Overloading “operator bool” for fun and for profit

C++ is a great language when it comes to extensibility. I used to think most customizations were possible only because of the famous C preprocessor, however, other features such as operator overloading open the door for a whole new degree of extensibility too.

Operator overloading is a mechanism built right into C++ that allows classical operators such as +, *, /, – to be “overloaded” to operate on our objects. In some scenarios, operator overloading can greatly improve program readability, as it provides an infix notation for denoting operations on two objects.

This post is not about operator overloading in general, however (at least not about overloading the typical operators), but rather, about overloading the special operators we have in C++. In particular, and as you may have guessed from the post’s title, I’m interesting in talking about the “operator bool“.

operator bool is the operator that allows us to define if and how our objects can be implicitly cast into a boolean value. Why would you want to define an implicit conversion from an object into a boolean value? Well, it turns out there are a couple of cases where it can really help improve program readability.

Let’s consider the following example. Here, I want to write a program that reads a text file.

Now, there are a number of things that can go wrong when reading a file. The file might not exist. We might have read past it’s end. An error could’ve occurred. Etc. Wouldn’t it be great if we could test whether everything was OK without having to ask for each single possible error? Enter operator bool.

#include <fstream>
using std::ifstream;

#include <iostream>
using std::cout;
using std::endl;

#include <string>
using std::string;

int main(int argc, char* argv[])
	ifstream in("f.txt");
	while (in)
		string word;
		in >> word;
		cout << word << " ";
	cout << endl;
	return 0;

Notice the loop condition. ifstream instances can be implicitly cast into a boolean value to test for non-existing files, EOF, and other read errors.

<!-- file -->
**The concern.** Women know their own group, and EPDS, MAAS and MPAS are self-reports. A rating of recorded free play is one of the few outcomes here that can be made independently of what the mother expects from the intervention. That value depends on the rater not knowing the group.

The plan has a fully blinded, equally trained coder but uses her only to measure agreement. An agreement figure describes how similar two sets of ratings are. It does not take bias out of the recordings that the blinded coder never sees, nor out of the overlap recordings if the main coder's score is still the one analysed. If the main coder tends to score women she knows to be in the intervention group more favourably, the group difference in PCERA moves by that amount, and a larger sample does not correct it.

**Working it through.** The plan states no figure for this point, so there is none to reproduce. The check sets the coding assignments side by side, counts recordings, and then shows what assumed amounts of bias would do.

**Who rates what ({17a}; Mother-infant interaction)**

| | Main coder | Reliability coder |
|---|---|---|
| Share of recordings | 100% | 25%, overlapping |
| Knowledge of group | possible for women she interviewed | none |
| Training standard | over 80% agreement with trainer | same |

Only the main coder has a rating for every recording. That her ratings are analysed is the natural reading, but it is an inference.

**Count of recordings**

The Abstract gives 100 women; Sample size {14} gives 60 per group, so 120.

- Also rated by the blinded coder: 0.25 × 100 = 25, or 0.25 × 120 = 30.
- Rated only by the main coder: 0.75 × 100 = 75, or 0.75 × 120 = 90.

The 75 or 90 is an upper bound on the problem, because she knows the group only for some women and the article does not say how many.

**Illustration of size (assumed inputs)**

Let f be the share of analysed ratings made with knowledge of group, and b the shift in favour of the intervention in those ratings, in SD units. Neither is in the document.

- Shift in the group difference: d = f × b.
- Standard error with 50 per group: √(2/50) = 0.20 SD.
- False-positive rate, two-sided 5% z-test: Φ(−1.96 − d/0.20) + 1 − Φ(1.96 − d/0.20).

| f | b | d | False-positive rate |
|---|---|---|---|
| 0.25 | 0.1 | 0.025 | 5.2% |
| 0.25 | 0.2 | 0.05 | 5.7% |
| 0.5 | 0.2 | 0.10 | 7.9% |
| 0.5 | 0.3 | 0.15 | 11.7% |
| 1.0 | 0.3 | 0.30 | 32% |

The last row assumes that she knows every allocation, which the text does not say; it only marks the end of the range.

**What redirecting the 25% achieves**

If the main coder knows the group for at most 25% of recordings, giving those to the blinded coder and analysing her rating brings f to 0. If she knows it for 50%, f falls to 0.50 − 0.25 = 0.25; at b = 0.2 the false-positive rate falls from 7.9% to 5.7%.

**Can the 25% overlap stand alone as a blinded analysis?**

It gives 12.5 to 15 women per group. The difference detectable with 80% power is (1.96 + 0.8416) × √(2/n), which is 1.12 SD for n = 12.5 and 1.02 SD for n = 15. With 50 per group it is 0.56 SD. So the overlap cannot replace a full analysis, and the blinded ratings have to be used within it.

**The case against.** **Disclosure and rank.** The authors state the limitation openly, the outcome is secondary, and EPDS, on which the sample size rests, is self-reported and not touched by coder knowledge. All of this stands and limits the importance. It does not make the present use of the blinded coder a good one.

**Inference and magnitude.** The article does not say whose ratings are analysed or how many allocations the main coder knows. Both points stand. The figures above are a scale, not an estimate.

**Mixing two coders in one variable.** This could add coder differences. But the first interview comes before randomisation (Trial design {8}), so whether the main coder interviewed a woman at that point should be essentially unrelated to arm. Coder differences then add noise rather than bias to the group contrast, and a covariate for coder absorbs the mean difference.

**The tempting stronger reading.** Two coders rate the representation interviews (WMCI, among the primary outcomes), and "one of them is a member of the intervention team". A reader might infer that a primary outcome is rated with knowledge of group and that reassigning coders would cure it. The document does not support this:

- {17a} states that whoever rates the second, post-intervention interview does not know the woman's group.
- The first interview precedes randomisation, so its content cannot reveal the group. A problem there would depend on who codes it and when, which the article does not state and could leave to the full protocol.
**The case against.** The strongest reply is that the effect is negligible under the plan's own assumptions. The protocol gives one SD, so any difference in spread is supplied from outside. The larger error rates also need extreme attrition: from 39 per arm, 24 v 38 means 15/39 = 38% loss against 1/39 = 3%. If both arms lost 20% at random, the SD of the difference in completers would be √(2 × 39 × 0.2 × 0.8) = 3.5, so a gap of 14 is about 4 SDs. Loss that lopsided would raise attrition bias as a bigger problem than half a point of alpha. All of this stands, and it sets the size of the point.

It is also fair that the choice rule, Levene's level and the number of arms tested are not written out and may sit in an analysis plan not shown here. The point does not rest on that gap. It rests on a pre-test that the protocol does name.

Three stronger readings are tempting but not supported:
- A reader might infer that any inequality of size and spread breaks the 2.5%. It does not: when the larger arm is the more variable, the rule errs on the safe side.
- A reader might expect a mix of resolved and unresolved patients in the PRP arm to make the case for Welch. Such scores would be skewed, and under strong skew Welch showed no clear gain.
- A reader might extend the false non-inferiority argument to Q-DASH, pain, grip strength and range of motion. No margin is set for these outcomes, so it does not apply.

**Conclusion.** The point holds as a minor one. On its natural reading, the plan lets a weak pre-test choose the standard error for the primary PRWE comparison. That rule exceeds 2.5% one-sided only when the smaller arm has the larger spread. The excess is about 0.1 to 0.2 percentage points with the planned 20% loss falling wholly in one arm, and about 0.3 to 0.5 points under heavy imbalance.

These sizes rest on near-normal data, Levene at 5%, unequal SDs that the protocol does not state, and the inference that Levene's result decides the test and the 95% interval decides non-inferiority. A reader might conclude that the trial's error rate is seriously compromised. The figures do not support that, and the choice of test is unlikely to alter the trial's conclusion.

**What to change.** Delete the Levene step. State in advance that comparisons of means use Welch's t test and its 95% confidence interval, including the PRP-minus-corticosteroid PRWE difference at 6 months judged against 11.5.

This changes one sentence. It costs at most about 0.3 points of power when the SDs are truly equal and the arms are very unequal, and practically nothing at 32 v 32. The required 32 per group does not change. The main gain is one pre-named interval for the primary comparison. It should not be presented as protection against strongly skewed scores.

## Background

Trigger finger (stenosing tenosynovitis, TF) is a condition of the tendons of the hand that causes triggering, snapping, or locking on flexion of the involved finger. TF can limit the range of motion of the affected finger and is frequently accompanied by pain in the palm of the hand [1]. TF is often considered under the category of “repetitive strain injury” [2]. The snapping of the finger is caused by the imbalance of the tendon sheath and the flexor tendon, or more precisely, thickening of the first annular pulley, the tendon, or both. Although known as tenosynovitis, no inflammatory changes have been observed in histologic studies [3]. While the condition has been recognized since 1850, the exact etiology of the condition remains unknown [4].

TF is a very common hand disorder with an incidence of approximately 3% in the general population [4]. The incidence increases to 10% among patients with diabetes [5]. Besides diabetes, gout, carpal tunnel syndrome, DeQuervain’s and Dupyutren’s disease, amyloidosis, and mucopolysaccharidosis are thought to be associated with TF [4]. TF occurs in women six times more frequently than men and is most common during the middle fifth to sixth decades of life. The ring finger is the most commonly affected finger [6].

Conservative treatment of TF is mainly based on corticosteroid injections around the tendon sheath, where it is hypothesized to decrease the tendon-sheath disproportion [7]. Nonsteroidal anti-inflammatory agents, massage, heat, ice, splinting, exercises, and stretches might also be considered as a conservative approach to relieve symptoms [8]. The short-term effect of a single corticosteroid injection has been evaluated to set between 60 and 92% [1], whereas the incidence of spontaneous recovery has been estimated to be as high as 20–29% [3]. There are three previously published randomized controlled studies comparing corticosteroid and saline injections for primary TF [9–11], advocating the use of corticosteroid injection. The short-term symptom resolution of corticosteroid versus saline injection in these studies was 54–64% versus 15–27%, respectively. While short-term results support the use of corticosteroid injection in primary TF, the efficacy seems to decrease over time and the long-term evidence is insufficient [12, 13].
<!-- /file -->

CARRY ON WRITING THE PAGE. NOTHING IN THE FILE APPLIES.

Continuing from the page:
Overloading operator bool is really easy. In the next snippet I'll show you how. Imagine we have a data provider class that, er, provides some data. We want to be able to test whether the stream is valid and has data just by dropping the object reference into a conditional.

class DataProvider
		operator bool() { return this->valid() && this->hasData(); }

// Rest of class omitted...


// somewhere down the road...

void process(const DataProvider& dp)
	while (dp)
		unsigned char* pdata = dp.getData();
		// ...

Easy, huh? One area where operator bool really shines is writing a custom smart pointer implementation. Operator bool can allow your library's users to test whether a smart pointer is null just by implicitly casting the smart pointer instance to bool.

Have a look at the following example. This is something we're doing today with Algorithmia's Vortex-Engine.

void renderQuad()
	ref_ptr<Texture> pTexture = getTexture("quad_texture.png");
	if (pTexture)
             // Use texture for rendering a quad
              // Error loading texture!

In conclusion, C++ operator overloading is a powerful feature that adds a great deal of flexibility to the language. Nothing prevents you from redefining and completely changing the meaning of the operators that work on your objects. It's the programmer's responsibility to determine whether overloading an operator makes sense and actually improves readability, instead of tampering with it.

In general, use common sense and remember that with great power comes great responsibility.